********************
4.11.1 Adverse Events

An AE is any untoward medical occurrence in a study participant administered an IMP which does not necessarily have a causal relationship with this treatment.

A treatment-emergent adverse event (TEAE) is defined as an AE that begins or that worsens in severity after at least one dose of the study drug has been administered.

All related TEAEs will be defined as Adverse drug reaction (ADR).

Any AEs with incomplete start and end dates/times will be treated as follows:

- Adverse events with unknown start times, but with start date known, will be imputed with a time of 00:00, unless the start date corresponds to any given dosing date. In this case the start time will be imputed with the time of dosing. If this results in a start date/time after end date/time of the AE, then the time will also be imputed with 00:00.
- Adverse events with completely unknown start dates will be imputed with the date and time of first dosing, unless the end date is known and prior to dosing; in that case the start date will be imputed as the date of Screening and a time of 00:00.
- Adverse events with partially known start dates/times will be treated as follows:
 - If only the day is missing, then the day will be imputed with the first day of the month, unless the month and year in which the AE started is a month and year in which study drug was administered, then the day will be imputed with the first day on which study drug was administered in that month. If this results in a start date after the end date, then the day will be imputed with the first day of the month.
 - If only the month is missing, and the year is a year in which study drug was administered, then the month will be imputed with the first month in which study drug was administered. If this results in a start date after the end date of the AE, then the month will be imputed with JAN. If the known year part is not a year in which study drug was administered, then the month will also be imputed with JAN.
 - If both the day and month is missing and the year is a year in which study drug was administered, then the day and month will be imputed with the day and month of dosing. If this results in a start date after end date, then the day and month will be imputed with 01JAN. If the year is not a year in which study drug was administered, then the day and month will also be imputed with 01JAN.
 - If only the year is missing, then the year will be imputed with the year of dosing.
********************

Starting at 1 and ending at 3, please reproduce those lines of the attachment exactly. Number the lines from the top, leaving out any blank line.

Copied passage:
4.11.1 Adverse Events

An AE is any untoward medical occurrence in a study participant administered an IMP which does not necessarily have a causal relationship with this treatment.

A treatment-emergent adverse event (TEAE) is defined as an AE that begins or that worsens in severity after at least one dose of the study drug has been administered.